Oftentimes, we admire bodybuilders and fitness models, not knowing they are dedicated to the gym. Each one of them has a past, and out of their resolve to work hard and build lean muscle, they are where they are today. One of the ways you can also walk along this path of fitness is by switching things up and escaping the confines of traditional routines and moves. There are non-traditional exercises that can greatly improve your physique and athletic performance. This is where it makes sense adding in those traditional CrossFit exercises in your routine. There are several Crossfit exercises that can potentially shock your body and push it towards gaining more muscle and shedding fat. Barbell Thruster This is one of the CrossFit exercises that touche every muscle group in your body. As a total body conditioning workout, barbell thruster demands increased energy from your body, and this goes a long way in slashing body fat. Because of this core demand, the abdominal region also benefits from a thorough workout that helps to flatten it, particularly on the mid-section. When this is combined with diet and additional cardio, getting the desired 6-pack doesn’t take long. To usher you into the thruster, load up your bar with 8 to 12 rep marks and then perform 3 to 4 sets at the end of a leg or shoulder workout. Wall Ball When beginners are introduced to wall ball in their CrossFit training program, it looks so deceiving because it seems to them that there is no magic in squatting and throwing a medicine ball up against a wall. The reality is, the medicine ball is not as heavy, but the plus to this exercise is on the movement pattern demands it imposes on your body. Once you get 10 reps, you won’t believe how your core, shoulders, and legs become taxed. If you want a great conditioning and fat loss workout, try 5 rounds of wall ball of 20 reps each and resting just 30 to 60 seconds between the sets. Overhead Kettlebell Swings Even though this exercise is known for its fat loss and conditioning potential, it is an excellent workout for your hamstrings and glutes as well. Overhead kettlebell swings tap into your muscle fibers to create an explosive component in your hamstring and glutes workouts. You can try 3 to 4 sets each containing 12 to 15 reps of this exercise to enhance your glute-ham tie-in. Box Jump This is not a new workout; it has been used by CrossFitters for quite a long time. However, it has its unique place in the CrossFit training schedule of physique-minded athletes. Just like the overhead kettlebell swing, the box jump encompasses explosive movements which most often than not excite the central nervous system. This in turn greatly improves the neural output of any lifter in the course of their strength training program. 3 sets consisting 5 reps each are recommended before hitting the weights. To add to the above physique exercises; rope climb is another magical workout. This uses the upper body to climb the rope thereby resulting into a wonderful upper body pulling exercise that works your lats, arms, back, and grip.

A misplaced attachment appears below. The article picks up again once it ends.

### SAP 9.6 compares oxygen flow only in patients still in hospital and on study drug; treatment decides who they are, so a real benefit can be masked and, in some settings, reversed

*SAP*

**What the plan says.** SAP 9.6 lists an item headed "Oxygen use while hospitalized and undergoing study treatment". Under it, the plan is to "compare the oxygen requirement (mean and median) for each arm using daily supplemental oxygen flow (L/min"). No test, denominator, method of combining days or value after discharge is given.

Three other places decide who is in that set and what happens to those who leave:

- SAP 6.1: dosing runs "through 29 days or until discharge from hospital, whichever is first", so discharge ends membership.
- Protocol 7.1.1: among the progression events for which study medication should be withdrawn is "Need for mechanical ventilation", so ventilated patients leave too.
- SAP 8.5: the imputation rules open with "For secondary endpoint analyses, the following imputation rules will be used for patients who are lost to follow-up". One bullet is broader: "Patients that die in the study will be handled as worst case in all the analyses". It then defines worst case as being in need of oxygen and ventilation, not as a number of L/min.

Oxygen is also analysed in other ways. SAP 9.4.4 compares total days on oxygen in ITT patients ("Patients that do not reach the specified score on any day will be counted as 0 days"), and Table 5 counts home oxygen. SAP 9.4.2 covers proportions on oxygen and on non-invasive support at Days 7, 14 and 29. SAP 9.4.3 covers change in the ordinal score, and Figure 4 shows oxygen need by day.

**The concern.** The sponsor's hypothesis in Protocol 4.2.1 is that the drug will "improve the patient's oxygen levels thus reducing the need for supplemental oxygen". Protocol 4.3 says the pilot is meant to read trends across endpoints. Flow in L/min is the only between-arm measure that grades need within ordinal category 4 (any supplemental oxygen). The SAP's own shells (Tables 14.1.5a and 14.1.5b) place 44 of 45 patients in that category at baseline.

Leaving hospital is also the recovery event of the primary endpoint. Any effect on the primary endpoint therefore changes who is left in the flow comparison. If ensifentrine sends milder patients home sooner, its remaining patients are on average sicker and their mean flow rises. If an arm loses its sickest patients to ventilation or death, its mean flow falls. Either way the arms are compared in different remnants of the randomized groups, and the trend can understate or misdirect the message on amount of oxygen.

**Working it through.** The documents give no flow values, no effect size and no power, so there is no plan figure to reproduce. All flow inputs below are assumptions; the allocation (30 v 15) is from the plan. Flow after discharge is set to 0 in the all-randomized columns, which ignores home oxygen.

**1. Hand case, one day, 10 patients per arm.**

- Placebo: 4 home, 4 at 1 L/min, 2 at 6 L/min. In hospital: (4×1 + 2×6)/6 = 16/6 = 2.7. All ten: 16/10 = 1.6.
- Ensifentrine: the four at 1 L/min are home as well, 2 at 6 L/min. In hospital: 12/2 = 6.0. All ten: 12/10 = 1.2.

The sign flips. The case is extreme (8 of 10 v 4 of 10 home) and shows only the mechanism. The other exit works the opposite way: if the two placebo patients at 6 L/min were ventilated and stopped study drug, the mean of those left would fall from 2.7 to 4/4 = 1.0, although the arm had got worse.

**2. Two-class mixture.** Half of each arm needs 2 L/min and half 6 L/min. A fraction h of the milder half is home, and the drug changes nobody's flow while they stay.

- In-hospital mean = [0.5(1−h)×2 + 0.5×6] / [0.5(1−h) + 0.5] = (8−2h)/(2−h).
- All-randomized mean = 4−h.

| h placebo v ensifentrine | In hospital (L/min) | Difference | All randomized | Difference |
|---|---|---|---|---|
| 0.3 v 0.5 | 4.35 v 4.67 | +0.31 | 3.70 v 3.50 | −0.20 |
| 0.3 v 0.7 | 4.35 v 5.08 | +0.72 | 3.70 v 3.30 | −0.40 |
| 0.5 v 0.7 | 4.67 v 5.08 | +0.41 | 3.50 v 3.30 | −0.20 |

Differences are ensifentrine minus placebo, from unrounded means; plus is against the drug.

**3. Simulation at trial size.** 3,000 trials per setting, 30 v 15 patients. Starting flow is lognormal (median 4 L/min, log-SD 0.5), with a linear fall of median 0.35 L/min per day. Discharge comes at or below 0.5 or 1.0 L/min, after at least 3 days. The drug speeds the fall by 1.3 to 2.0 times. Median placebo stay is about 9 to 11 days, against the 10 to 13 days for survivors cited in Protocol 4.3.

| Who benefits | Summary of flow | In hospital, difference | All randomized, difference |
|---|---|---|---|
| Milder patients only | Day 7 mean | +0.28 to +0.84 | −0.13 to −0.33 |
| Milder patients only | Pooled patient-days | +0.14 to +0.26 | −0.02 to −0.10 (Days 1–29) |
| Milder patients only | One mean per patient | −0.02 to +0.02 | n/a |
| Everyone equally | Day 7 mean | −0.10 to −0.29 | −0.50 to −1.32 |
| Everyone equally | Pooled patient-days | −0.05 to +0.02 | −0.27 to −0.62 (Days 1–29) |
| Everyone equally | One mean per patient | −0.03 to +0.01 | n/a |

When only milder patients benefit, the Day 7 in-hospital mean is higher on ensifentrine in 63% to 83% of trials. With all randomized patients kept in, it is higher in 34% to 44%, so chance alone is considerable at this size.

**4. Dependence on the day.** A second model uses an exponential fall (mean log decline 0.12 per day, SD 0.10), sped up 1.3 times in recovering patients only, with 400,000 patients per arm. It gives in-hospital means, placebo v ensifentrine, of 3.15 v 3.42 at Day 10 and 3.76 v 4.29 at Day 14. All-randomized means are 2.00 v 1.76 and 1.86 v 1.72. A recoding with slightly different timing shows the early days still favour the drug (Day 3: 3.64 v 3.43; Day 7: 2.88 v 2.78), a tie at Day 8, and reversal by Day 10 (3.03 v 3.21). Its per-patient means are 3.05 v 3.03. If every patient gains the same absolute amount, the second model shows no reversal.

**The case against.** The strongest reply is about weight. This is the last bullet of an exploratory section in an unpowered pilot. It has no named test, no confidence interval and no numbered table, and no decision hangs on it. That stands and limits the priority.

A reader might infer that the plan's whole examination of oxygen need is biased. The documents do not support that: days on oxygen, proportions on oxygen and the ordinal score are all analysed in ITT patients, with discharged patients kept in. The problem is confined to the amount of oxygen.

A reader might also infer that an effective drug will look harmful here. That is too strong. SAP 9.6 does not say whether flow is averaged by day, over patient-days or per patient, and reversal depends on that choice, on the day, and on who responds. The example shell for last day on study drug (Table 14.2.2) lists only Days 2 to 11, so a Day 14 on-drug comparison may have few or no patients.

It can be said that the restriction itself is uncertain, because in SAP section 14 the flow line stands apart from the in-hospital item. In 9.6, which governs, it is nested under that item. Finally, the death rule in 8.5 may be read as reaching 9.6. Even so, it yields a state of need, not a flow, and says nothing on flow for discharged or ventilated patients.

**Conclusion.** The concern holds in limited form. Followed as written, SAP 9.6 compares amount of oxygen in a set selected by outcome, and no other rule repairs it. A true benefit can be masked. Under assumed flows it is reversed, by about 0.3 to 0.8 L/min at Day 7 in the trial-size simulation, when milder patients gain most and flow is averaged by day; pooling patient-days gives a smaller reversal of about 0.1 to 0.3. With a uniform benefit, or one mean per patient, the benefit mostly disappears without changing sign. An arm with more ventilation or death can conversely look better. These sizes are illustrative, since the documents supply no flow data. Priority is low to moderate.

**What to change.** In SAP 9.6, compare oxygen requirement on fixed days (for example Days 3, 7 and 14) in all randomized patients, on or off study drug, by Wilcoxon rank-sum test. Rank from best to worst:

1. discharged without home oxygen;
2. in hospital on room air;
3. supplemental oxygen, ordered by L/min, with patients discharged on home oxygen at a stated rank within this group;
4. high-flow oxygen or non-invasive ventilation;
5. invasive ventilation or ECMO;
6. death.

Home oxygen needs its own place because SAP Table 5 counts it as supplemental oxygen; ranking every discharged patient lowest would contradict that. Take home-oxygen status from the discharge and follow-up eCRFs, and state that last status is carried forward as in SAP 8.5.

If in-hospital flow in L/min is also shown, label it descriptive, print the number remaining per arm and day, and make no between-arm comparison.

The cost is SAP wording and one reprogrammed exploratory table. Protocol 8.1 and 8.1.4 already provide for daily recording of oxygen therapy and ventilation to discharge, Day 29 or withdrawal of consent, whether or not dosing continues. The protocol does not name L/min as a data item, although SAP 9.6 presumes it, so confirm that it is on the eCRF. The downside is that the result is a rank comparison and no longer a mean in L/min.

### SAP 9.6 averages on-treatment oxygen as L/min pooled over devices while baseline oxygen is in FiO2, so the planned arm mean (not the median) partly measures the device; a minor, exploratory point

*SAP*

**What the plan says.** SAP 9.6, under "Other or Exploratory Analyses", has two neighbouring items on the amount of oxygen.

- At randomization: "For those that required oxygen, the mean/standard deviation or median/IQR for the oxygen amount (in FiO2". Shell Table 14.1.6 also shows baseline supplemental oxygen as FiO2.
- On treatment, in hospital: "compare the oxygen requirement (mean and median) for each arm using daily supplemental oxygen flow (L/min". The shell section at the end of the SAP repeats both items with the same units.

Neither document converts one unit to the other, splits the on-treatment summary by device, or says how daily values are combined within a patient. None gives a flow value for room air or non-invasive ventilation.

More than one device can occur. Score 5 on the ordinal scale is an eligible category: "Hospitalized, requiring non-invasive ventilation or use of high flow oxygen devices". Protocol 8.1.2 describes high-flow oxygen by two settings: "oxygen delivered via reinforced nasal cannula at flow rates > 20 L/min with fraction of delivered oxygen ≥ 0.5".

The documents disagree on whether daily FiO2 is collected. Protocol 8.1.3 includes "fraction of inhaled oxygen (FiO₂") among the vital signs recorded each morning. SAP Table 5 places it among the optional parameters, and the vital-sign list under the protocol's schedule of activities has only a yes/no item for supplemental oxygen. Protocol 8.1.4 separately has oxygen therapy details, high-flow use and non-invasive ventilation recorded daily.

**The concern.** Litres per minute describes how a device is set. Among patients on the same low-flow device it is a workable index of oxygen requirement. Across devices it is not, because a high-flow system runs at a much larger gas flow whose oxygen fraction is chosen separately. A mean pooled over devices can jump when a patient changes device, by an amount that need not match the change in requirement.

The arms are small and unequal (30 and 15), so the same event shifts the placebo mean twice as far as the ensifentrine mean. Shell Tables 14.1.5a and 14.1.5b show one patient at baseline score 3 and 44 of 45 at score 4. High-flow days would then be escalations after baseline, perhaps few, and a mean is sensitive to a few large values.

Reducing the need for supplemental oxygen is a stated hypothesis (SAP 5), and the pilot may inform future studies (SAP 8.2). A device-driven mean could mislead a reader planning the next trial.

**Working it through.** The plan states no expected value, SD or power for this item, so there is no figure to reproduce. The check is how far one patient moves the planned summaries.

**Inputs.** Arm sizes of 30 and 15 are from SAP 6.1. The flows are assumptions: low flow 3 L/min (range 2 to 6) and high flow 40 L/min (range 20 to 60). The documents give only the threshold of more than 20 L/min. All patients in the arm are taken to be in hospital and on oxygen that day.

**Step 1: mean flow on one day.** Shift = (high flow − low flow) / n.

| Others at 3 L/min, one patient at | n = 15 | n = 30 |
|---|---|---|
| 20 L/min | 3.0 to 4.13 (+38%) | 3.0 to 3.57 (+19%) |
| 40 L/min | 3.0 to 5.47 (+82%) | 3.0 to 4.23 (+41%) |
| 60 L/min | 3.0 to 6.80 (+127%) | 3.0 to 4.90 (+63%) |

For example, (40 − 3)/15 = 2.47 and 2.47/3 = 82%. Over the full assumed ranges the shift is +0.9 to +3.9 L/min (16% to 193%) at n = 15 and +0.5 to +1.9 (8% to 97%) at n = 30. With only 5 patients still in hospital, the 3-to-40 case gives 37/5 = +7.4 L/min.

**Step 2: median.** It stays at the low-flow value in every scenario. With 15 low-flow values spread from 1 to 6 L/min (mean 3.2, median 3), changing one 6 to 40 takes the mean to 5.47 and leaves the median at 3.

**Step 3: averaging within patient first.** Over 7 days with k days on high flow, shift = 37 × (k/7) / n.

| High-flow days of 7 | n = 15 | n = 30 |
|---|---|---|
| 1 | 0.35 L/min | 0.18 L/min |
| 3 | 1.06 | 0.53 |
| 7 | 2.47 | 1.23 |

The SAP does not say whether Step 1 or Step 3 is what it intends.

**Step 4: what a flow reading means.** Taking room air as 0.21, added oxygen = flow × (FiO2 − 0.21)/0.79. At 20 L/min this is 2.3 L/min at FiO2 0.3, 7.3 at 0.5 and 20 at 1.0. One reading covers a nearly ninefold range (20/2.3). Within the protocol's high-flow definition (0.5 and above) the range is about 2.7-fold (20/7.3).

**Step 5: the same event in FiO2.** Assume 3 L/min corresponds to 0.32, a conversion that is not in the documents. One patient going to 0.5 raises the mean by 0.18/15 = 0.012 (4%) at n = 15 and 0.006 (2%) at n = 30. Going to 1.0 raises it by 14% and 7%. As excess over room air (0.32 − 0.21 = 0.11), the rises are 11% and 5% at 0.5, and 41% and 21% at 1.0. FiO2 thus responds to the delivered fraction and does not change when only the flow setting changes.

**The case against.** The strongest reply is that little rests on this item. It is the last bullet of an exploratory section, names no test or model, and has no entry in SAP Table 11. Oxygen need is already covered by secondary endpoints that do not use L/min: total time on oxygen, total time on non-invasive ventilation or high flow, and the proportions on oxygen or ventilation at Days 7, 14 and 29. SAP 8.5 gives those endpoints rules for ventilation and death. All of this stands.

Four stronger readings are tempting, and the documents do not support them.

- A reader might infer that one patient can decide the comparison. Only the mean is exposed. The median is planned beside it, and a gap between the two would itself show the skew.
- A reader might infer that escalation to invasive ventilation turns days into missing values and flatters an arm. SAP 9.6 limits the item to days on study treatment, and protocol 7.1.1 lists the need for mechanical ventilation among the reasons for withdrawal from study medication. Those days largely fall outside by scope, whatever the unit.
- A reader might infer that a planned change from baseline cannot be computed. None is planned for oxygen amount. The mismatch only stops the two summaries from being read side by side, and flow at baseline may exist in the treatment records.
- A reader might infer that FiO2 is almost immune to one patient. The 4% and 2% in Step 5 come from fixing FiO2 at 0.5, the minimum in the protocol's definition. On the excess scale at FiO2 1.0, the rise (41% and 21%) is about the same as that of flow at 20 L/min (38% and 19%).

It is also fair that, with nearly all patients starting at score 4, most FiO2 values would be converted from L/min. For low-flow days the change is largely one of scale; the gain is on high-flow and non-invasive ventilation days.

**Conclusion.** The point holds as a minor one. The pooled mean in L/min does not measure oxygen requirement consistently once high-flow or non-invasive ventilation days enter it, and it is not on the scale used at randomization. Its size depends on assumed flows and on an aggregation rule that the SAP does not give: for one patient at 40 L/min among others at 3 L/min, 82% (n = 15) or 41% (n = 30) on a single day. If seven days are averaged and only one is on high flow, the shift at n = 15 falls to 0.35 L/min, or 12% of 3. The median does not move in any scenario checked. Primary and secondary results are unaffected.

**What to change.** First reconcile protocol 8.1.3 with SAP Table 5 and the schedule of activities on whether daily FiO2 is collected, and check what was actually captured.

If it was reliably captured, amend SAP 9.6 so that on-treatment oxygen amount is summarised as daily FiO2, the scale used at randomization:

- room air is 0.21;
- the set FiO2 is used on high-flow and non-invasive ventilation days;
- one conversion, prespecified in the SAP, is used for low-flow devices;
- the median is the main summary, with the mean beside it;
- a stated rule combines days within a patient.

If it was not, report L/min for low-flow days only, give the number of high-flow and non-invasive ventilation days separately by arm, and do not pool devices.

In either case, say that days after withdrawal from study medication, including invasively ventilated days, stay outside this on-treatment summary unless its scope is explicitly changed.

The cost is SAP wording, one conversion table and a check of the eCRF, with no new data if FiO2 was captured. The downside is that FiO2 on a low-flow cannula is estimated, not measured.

CrossFit is an intense sport targeting a breed of workout goers who want to exercise at maximum intensity and capacity for maximum results. You don’t have to be in CrossFit for long for you to accustom yourself to the level of fierceness that comes with this industry. As you put your body through extreme physical exertion and as you overcome your limiting beliefs, you will realize that there is nothing you can’t accomplish. One of the key ingredients to a successful workout is your sporting attire especially the CrossFit shoes. There is a temptation to just pick any shoe or take your favorite basketball or running shoe and hitting a CrossFit box. This is inappropriate, and it can undermine your performance. Breaking Down the Essential Elements of CrossFit Shoes From the onset, you must appreciate the various CrossFit movements that come with different rigors. Your CrossFit shoe must be able to withstand these pressures if it is to serve you well. Movements such as deadlifts, squats, box jumps, and scaling of long ropes require befitting shoes if you are to be comfortable performing them. Compared to running shoes, CrossFit shoes are supposed to be more stable and supportive. In terms of shape and functionality, they are supposed to be broader and more protective. Most modern CrossFit shoes have unique and cool features such as carbon rubber that help in giving you traction and a good grip as you climb ropes. Some of them have an innovative mid-sole technology which helps to lock the foot into place so that you can be comfortable and even minimize chances of developing blisters. If you are the type of gym rat who accomplishes the difficult, hardstand push-ups, you will find greater utility in zero drag heel shoes because of the smoothness they give you next to the wall. Telling the Difference between a CrossFit and a Typical Running Shoe It is important to appreciate that CrossFit as a sport is an offshoot of cross training. This means the shoes used in CrossFit will have similarity to those recommended for cross training. That said, the shoes in CrossFit are specialized to accommodate the demands of workout of the day.    CrossFit movements are quick and demanding and the lifts heavy. Therefore, the shoes you wear must provide you with a proper supportive base especially at the ankle level so as to prevent injuries. If you have minimalist running shoes, they can’t help you much in a CrossFit environment. Running and jogging is a relatively lengthy and continuous exercise. Therefore, running shoes do not need as much traction because you are traveling in a linear path and you must be as lightweight as possible to make your running effortless and smooth. On the other hand, CrossFit is a compilation of different movements in all directions and in some instances, serious heavy lifting. This is why the shoes recommended are heavier and supportive.  Typical CrossFit shoes must have a nice flat sore that gives room for your foot to establish contact with the floor when performing heavy lifts and other CrossFit exercises. Now that you know the right shoes for the sport, the onus is on you to consider your budget and get the best value for money.